is a Plant Pathologist and President of Chase Research Gardens, Inc.
C.R.G. is a private research and consulting corporation specializing in
Both hourly and contract services are available.
You can reach C.R.G. at P.O. Box 168, Mt. Aukum, CA 95656 Phone and Fax:
916-620-1624 - E-mail: MTAUKUM@AOL.COM
blights and stem rots
Pathogen - Erwinia carotovora subsp. carotovora or E. chrysanthemi
Symptoms - Bacterial blight is typified by watery leaf spots
with centers that fall out. Bacterial stem rots caused by Erwinia
spp. are generally first noticed when cuttings are stuck. The cut
end of the stem becomes mushy and foul smelling and the rooting process
stopped. The leaves on infected cuttings usually yellow quickly.
Control - Control of bacterial leaf spots or blights can be
best accomplished through use of clean propagation material and a
watering system that either does not wet the foliage or allows it
to dry rapidly. Both antibiotic and copper compounds provide little
control of bacterial diseases and are not recommended. Bacterial stem
rot is usually not possible to control once started. Use of clean
cuttings is the only successful method of cultural control although
some growers have reported dipping in Agri-Strep as a moderately successful
Pathogen - Xanthomonas campestris pv. dieffenbachiae
Symptoms - Reddish-brown areas with bright yellow margins form
on leaf edges are the most common symptom. Under wet and warm conditions,
bacteria also spread into leaf centers and lesions expand until they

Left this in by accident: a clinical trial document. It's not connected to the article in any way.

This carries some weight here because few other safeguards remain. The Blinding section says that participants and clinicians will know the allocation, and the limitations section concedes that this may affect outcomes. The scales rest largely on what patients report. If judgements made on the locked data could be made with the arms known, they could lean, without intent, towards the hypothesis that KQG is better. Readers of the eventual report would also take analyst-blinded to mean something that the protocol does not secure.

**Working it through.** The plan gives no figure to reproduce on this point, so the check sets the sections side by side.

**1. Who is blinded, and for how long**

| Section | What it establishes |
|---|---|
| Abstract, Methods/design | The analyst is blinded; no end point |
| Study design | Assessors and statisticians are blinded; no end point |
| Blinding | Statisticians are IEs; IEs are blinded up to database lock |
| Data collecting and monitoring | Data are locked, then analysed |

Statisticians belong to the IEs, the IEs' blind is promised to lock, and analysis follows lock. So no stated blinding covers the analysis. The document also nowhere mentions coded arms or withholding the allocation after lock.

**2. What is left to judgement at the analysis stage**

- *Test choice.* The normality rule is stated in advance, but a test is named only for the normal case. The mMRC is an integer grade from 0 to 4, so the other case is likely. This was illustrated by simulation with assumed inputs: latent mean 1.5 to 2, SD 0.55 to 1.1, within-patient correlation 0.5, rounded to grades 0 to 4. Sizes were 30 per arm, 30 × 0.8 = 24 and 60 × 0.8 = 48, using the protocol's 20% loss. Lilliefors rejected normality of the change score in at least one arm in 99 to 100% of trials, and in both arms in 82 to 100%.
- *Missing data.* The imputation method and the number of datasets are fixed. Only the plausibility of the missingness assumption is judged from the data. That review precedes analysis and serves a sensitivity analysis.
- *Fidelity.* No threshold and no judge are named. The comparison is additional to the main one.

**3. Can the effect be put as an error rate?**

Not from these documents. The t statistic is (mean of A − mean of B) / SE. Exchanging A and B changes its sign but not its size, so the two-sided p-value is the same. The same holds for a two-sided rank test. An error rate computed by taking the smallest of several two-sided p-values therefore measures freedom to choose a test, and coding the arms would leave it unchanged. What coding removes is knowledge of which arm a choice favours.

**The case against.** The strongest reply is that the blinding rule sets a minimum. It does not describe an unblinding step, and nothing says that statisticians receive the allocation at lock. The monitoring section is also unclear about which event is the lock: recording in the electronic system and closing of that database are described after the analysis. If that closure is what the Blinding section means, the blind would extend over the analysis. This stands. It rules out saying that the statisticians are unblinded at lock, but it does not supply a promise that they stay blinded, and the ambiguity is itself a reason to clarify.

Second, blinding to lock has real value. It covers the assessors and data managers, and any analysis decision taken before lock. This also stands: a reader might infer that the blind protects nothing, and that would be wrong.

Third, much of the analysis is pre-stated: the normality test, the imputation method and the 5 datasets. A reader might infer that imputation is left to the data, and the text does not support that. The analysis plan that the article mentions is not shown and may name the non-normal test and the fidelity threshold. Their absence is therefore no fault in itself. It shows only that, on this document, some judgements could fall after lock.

reach a leaf vein.
Control - Minimize water on leaves and use clean cuttings.
Sprays of copper or antibiotic compounds on a weekly basis provide
moderate control under some growing conditions. Be careful to use
appropriate rates of copper compounds since copper toxicity symptoms
look similar to those caused by the bacteria.
Pathogen - Fusarium solani or F. oxysporum
Symptoms - Fusarium stem rot appears as a soft, mushy rot at
the base of a cutting or rooted plant. The rotten area frequently
has a purplish or reddish edge. Fusarium spp. sometimes form tiny,
bright red, globular structures (fruiting bodies) at the stem base.
Control - Thiophanate methyl compounds (Domain, Cleary's 3336,
Systec, Fungo, Topsin M) are labeled and should control Fusarium stem
rot. Treat cuttings with a dip or a post-sticking drench to control
losses. Remove infected plants from stock areas as soon as they are
detected. Since Fusarium stem rot appears similar to Erwinia blight,
accurate disease diagnosis is very important prior to applications
Pathogen - Myrothecium roridum
Symptoms - Leaf spots are generally found at wounds, although
it is common to find no obvious wound and very large (up to 1 inch)
leaf spots. The spots are usually tan to brown and may have a bright
yellow border. Black and white fruiting bodies of the pathogen form
in concentric rings on the leaf underside.
Control - Keep plant leaves as dry as possible and avoid excessive
handling. Although both chlorothalonil (Daconil 2787) and mancozeb
(Manzate 200 80WP) provide good control, they are not labeled on aglaonema
for this disease.
Pathogen - Colletotrichum spp.
Symptoms - Leaf spots are initially tan and water-soaked and
may have a bright yellow halo. Fruiting bodies of Collectotrichum
spp. appear in concentric rings of tiny black specks on the upper
Control - Keep foliage dry, and protect from cold water drips
due to condensation on overhead structures. Many fungicides, such
as mancozeb (Manzate 200DF), iprodione (Chipco 26019 50WP) or thiophanate
methyl compounds (see Fusarium listing above) are effective but may
not be labeled for aglaonema.
Pathogen - Dasheen mosaic virus (DMV)
Symptoms - Dasheen mosaic virus is rarely seen on aglaonema
but symptoms can include mosaic, leaf distortion and stunting.
Control - DMV can be spread by both aphids but more commonly.
It is very important to use pathogen-free stock since the symptoms
of DMV are not always noticeable. No chemicals have any known effects
on this virus disease.